Technology, Videos

TUTORIAL: Editing virtual recital videos using Canva + Adobe Premiere Rush

Hello, teachers!

As promised, here is a video tutorial about how I edited my students’ videos for our most recent virtual recital project, Countdown to the New Year. In particular, this video tutorial focuses on how to use Canva.com to design animated opening/ending screens and then how to use Adobe Premiere Rush to complete the video editing. I hope you’ll pick up some useful tips, no matter what video editing software you prefer!

This tutorial video ended up being 35 minutes long — much longer than I expected. But I hope you’ll find the tutorial thorough and complete, and the pacing of the video to feel just right.

  • 0:30 An example of an edited student video with an animated and ending screen.
  • 1:08 Browsing the templates at Canva.com and saving them to your “Likes” folder.
  • 3:20 Selecting a template and using it as a starting point.
  • 4:22 Getting the right dimensions for your video project (e.g., 1920×1080, 1080×1920 or 1080×1350). This step is the magic that allows you to use ANY template you find in Canva as a starting point for your project!
  • 7:10 Opening a new custom project in Canva using your project’s dimensions.
  • 8:30 Copying the template’s elements into your project.
  • 10:57 Editing the template to suit your needs.
  • 11:30 My Handdrawn Music Notes & Symbols set, used for my ending screen.
  • 12:45 Resizing, recoloring, rotating, centering, adding text, etc.
  • 17:00 Adding animation.
  • 19:00 Downloading from Canva.
  • 20:15 Keeping your files organized for your project.
  • 22:30 Starting a new project in Adobe Premiere Rush.
  • 23:50 Editing your video: moving things around on the timeline, trimming, layering the opening/ending screens, adding transitions, timing the applause track (I got mine from FreeSoundEffects.com), etc.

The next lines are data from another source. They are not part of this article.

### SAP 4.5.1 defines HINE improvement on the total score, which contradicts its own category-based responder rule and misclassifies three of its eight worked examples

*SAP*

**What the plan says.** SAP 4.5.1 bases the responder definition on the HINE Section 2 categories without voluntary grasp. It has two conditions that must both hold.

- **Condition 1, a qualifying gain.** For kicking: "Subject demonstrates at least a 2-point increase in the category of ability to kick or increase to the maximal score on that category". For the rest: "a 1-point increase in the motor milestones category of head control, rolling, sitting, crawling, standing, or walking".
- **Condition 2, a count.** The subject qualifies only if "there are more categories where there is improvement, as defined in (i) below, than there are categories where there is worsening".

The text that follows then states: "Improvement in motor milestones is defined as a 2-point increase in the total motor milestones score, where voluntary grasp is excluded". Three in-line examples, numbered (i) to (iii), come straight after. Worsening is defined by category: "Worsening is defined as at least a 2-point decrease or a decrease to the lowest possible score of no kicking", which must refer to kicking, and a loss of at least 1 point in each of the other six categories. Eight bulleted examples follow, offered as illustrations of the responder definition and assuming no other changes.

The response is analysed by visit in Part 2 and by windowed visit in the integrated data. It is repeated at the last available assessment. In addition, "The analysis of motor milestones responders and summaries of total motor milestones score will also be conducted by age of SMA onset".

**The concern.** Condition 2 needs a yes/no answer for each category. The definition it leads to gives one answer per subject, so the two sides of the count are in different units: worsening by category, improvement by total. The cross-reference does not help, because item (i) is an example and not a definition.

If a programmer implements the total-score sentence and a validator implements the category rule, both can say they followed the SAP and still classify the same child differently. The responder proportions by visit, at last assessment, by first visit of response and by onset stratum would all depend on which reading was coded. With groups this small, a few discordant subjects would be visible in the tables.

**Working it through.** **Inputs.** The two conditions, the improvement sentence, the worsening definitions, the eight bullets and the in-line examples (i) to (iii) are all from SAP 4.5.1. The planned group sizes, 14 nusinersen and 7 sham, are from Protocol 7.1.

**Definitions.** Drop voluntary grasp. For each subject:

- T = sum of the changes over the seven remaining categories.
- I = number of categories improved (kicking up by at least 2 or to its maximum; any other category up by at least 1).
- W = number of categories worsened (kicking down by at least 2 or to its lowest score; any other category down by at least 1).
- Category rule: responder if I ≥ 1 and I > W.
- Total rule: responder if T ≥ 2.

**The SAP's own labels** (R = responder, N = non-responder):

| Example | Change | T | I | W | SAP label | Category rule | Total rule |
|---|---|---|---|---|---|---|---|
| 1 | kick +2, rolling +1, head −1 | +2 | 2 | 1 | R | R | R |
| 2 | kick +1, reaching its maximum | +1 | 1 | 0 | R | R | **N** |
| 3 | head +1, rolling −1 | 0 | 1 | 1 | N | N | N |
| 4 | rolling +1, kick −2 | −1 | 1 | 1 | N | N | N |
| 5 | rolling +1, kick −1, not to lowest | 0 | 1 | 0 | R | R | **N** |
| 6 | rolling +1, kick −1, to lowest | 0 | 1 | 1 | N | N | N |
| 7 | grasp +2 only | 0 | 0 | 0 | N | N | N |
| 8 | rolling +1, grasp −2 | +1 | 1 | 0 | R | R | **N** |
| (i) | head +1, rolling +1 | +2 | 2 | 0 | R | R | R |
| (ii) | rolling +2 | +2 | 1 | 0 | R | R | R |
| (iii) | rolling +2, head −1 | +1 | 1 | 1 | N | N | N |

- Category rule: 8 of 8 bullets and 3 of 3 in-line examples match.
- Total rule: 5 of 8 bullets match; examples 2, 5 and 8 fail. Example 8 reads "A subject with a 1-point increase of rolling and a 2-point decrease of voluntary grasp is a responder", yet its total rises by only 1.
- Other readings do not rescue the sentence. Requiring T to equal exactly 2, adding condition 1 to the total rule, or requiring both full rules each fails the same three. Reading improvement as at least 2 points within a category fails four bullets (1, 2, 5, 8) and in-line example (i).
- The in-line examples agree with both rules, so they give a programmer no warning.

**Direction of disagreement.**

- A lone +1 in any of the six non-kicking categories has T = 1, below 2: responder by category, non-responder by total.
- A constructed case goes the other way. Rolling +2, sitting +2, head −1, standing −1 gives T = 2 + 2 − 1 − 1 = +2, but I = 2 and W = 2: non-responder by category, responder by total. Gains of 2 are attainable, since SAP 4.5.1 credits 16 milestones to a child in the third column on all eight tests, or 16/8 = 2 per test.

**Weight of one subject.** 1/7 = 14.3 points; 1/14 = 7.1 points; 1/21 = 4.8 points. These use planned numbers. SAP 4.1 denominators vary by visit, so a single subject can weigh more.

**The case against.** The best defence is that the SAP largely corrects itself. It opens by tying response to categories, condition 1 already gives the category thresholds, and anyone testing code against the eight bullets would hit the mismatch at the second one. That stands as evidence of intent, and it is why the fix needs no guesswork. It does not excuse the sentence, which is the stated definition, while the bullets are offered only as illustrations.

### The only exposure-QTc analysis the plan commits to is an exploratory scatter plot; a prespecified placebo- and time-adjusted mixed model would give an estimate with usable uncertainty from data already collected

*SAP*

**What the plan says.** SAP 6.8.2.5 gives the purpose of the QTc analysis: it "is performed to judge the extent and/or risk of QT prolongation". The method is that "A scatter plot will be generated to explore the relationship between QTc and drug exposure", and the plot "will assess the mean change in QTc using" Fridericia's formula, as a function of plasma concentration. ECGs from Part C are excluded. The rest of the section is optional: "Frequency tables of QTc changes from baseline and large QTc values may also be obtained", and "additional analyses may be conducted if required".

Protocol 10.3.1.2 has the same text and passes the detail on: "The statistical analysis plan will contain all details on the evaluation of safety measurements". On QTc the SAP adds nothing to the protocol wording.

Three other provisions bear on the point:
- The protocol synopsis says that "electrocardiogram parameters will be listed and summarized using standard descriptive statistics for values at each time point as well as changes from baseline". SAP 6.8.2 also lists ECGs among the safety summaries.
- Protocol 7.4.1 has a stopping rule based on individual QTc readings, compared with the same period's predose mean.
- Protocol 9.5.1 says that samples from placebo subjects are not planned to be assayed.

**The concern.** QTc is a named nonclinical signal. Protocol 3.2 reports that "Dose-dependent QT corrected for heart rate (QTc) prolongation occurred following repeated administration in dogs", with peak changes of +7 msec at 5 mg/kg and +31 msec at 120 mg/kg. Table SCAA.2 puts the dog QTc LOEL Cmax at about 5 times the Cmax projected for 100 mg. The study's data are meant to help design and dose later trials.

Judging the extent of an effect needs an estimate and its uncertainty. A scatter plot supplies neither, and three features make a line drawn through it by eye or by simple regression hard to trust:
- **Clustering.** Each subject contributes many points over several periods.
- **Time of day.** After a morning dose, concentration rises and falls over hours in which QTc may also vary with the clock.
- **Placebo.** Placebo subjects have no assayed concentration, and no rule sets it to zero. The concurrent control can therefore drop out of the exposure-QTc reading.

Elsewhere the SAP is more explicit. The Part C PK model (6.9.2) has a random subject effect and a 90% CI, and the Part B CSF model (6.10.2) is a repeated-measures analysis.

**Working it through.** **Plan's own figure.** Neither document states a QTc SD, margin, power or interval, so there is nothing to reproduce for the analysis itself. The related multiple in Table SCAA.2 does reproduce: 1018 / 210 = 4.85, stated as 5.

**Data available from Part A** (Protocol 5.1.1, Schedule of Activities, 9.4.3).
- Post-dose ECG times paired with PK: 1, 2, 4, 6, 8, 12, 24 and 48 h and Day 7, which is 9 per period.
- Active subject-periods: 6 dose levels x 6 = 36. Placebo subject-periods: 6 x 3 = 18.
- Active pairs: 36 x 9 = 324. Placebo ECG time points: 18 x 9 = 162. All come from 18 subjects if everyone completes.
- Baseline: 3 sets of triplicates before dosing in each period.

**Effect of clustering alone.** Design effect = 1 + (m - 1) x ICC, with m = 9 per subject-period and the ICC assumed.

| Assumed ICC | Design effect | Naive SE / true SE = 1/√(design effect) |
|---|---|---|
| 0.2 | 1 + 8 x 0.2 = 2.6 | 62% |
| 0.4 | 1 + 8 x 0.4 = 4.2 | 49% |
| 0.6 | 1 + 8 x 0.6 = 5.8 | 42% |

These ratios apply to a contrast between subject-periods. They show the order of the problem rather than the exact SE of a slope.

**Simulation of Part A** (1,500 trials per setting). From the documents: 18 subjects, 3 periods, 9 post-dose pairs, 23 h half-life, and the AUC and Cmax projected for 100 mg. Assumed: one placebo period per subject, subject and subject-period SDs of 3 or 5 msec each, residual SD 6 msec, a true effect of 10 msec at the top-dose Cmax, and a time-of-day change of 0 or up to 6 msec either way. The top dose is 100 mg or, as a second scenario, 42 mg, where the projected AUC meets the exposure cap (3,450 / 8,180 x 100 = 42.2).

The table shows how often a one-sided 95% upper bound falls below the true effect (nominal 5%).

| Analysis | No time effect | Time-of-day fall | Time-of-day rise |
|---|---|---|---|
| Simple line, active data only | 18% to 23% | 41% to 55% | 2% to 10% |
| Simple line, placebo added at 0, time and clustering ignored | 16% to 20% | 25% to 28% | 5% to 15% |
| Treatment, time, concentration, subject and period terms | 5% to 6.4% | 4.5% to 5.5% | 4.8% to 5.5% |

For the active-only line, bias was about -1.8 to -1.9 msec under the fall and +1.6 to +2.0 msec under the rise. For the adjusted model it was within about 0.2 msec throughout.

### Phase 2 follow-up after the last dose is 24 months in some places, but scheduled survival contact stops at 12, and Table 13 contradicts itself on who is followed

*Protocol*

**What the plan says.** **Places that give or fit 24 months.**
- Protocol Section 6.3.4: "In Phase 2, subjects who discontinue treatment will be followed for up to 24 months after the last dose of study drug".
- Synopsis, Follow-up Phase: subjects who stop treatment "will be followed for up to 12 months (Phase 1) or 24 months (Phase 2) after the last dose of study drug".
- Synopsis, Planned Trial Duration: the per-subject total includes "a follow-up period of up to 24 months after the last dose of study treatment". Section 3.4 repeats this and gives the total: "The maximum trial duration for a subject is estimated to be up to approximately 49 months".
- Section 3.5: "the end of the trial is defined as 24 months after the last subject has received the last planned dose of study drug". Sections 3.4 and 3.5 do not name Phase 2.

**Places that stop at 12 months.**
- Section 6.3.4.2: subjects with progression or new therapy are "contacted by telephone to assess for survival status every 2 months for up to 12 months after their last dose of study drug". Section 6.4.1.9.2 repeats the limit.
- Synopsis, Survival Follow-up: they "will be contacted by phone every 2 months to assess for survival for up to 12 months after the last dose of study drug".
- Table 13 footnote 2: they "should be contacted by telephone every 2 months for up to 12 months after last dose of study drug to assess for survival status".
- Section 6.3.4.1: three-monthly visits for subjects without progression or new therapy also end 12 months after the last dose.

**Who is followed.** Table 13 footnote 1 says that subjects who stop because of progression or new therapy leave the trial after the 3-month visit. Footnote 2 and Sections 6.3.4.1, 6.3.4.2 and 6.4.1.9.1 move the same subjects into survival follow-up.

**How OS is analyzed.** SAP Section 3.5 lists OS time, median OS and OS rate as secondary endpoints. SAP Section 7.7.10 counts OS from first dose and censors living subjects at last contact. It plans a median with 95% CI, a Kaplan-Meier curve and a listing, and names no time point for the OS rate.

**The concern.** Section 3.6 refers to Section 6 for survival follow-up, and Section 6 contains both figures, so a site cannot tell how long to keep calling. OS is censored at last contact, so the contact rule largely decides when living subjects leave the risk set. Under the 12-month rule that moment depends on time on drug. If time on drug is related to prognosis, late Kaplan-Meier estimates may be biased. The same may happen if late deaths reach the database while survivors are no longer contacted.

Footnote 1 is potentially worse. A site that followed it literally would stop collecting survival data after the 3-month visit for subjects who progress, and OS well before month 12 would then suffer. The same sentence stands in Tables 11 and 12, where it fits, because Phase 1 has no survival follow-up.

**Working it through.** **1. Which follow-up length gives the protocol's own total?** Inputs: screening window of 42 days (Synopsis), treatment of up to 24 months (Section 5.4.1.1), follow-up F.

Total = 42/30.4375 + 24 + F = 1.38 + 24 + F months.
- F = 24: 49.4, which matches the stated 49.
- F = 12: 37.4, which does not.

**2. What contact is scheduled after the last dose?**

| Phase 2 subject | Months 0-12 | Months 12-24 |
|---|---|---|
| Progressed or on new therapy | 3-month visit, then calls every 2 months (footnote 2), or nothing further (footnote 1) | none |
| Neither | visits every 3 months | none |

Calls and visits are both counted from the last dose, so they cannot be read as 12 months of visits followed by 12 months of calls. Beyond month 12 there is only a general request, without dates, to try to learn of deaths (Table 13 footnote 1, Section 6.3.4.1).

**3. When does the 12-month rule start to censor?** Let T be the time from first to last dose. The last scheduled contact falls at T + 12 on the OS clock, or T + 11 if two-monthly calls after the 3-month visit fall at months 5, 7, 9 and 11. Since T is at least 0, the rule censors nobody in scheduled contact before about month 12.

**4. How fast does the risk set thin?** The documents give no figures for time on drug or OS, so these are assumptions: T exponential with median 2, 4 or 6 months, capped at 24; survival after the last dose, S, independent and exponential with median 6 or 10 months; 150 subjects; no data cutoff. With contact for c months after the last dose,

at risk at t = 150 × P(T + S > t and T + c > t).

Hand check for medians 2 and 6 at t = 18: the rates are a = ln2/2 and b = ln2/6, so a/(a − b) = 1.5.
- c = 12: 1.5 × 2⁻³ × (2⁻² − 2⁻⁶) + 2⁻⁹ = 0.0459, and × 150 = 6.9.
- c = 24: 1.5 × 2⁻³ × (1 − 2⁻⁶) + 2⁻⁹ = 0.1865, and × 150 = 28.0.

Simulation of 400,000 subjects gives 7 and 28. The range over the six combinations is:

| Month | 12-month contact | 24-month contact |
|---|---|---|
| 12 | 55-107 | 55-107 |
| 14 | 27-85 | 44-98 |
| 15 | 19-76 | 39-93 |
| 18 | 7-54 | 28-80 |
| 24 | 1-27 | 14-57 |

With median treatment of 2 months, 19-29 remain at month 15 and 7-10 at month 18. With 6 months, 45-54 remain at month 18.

• 30:40 Downloading your finished video.
  • 32:05 A peek at some of the different opening screens I designed for my student videos.

Questions? Any steps I should clarify? Or do you have additional tips to share? Leave a comment and let me know!

Thanks for watching, and I hope this helps with your future virtual recitals or other video projects!


Related: If you are getting ready to do a virtual recital project with your students for the first time, you may want to also read this blog post: My Students’ 2020 Virtual Recital: How-To Steps and How It Turned Out.

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3 thoughts on “TUTORIAL: Editing virtual recital videos using Canva + Adobe Premiere Rush”

  1. I would like to work through this in advance of an event. What are your copyright concerns if any for the chosen pieces? I struggle with how to handle this. Do you write each publisher for permission to post?

    1. Great question, Marlene. I don’t think copyright laws have kept up with technology very well, but nevertheless it’s a good idea to know what they say and stay in the right.

      Here is a Q&A quoted from MTNA’s website (https://www.mtna.org/MTNA/Learn/Copyright_FAQs.aspx):
      “Do I need a music license from ASCAP or BMI to hold a piano recital for my students?
      One of the rights held by a copyright owner of a musical work is the exclusive right to perform the work in public. If music is performed in a public place or if music is transmitted to the public via radio, television, music on hold, or by the Internet, it may only be done with the permission of the copyright holder. That permission is typically obtained by purchasing a music license from the three primary music licensing organizations of ASCAP, BMI and SESAC. Please note that a music license from ASCAP, BMI and SESAC is only required for public performance of music. Music performed in a private residence, during an educational lesson in a private studio, or as part of a private recital involving a selected group of students does not constitute a public performance. Therefore, recitals by a music instructor’s students for a select group of family and friends would not constitute a public performance and would not require a music license.”

      So, it seems a private recital does not constitute a public performance. It’s probably a gray area since I don’t think the law addresses it directly, but I figure that posting an “unlisted” YouTube playlist of student videos is a similar situation. (The “unlisted” privacy setting means you must have the URL to be able to view the video. The videos cannot be searched or found publicly on YouTube’s site. )

      That said, if you wish to make your YouTube videos posted publicly, I think you could definitely reach out to the publishers for permission. I did reach out to composer Carol Matz for permission for my students’ Christmas videos.

      I’m certainly not a lawyer — just passing along some info I think is relevant! 🙂

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